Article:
A couple weeks ago I suggested it is peculiar for groups like Berkeley Earth (BEST) to make claims about what years were or were not the hottest in the temperature record. Each time they update their results, values for previous months change, sometimes by more than the stated uncertainty in their results. My view was uncertainty levels that can't handle changes between versions of a data set should be taken with a grain of salt.
There's a more interesting issue though. That post showed there are at least four different sets of results given by BEST calculations. In a later comment, I updated that number to seven. There are at least seven different sets of results published by BEST, and BEST hasn't archived a single one of them. BEST hasn't done a single thing to allow BEST to compare one version to another.
Yesterday, I discovered this problem goes even further. It turns out there are currently results from three different sets of calculations published on the BEST website. They're all published alongside one another as though they represent the same thing.
It is weird to publish results from different calculations as though they are all taken from the same calculations. The basic idea of version control is to make it clear what results go with what data and code. Failing that, you should at least make it clear what results go with what results. You shouldn't publish a mishmash of results from diffent calculations as though they're all from the same set of calculations.
BEST was created to address concerns people had raised about the global temperature record. One of those concerns was a lack of meaningful version control. I've long suggested BEST should address that concern. BEST has dismissed that idea. When I raised the issue just last month, BEST spokesperon Steven Mosher said:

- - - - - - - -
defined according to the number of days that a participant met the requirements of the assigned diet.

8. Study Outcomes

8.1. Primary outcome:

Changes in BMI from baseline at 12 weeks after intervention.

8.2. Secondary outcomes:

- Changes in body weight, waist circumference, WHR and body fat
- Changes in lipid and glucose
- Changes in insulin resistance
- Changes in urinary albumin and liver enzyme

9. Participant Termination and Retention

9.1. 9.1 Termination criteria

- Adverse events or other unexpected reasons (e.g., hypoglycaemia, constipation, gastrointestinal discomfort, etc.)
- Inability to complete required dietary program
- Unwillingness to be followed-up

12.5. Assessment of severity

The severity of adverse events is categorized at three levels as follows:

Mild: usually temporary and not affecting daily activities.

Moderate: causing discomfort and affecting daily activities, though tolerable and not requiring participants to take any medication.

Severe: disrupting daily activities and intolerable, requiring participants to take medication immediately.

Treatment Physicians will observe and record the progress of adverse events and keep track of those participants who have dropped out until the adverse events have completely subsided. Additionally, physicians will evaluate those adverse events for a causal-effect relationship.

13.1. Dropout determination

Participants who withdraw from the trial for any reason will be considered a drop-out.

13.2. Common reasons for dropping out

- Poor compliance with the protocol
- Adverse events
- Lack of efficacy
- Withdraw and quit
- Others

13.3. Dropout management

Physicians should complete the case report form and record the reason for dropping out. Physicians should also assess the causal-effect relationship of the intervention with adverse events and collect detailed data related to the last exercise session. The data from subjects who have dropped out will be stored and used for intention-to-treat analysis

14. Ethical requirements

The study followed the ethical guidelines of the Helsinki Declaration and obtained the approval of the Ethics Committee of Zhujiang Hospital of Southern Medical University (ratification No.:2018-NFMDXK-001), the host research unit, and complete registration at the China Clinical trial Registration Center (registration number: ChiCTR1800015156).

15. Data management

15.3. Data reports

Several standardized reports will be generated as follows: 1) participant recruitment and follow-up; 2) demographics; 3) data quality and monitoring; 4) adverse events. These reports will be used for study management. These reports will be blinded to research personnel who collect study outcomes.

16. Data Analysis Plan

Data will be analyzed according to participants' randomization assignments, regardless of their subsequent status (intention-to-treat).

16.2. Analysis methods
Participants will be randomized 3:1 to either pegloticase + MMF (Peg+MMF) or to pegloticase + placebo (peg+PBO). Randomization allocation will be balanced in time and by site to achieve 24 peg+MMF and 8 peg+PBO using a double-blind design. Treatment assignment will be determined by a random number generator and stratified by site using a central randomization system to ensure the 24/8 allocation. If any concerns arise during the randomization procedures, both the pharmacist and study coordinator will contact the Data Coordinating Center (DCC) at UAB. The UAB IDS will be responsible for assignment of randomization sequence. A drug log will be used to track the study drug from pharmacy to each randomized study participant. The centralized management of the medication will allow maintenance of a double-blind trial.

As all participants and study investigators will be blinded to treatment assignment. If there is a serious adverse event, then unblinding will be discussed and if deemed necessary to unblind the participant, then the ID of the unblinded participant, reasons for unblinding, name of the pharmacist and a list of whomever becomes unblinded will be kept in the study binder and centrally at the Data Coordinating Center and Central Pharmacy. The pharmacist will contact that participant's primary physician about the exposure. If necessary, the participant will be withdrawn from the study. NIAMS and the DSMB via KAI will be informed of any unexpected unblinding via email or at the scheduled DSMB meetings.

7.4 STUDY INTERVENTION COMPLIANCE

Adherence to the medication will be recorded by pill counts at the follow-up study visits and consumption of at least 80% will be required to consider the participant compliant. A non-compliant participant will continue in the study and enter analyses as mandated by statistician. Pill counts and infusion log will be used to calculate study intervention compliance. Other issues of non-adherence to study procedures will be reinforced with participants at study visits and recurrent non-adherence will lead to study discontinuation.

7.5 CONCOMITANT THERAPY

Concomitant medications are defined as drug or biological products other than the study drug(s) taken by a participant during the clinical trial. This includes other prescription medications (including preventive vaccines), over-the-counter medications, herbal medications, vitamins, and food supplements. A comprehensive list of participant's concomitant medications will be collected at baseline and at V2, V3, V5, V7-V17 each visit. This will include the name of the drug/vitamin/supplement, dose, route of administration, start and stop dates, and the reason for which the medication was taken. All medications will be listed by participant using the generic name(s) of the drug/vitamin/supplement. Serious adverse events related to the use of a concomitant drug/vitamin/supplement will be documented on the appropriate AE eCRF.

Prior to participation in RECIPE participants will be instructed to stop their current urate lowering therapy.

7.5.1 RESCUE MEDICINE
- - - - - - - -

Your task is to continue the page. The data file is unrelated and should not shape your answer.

If you want to keep a history of changes its simple. just do it.
you dont want to keep a history. I judge your intentions by your behavior. Your behavior says you dont care. I judge your actions, not your words.
Here we have a BEST spokesperson telling me it is my responsibility to keep track of the changes BEST makes. BEST creates tens of thousands of different files. It doesn't tell people when it is going to make changes to them. It doesn't even tell people when those files have changed. It would be an enormous task for a person outside of BEST to make a full archive of BEST's files, much less to keep track of when they change.
But even if that weren't true, why should it be up to people not associated with BEST to do basic version control for BEST? Isn't that something BEST ought to be doing? It turns out, BEST thinks so. Or at least, it did three years ago. BEST prepared a slideshow for a presentation at the American Geophysical Union annual meeting, one of the largest science conferences in the world:
One of the slides in it shows BEST agreed with my view:
Three years ago, BEST said it should "Subject the whole thing to version control so users can see how it changes over time." They thought users should be able to see how their methodology and results change over time. It was even part of their promotional strategy for their work.
Now, having never done anything to deliver on this idea, BEST members tell people if they want any sort of version control, they should do it themselves. It's remarkable how their standards have changed.